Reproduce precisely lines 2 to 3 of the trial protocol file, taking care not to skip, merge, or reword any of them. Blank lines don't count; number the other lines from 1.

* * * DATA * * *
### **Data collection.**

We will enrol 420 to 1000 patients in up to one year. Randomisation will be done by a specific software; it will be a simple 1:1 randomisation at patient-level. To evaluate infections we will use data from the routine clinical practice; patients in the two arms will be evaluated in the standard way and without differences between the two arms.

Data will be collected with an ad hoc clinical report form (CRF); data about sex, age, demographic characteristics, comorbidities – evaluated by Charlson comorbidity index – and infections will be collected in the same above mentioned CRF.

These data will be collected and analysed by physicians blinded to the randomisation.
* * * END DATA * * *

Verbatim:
We will enrol 420 to 1000 patients in up to one year. Randomisation will be done by a specific software; it will be a simple 1:1 randomisation at patient-level. To evaluate infections we will use data from the routine clinical practice; patients in the two arms will be evaluated in the standard way and without differences between the two arms.

Data will be collected with an ad hoc clinical report form (CRF); data about sex, age, demographic characteristics, comorbidities – evaluated by Charlson comorbidity index – and infections will be collected in the same above mentioned CRF.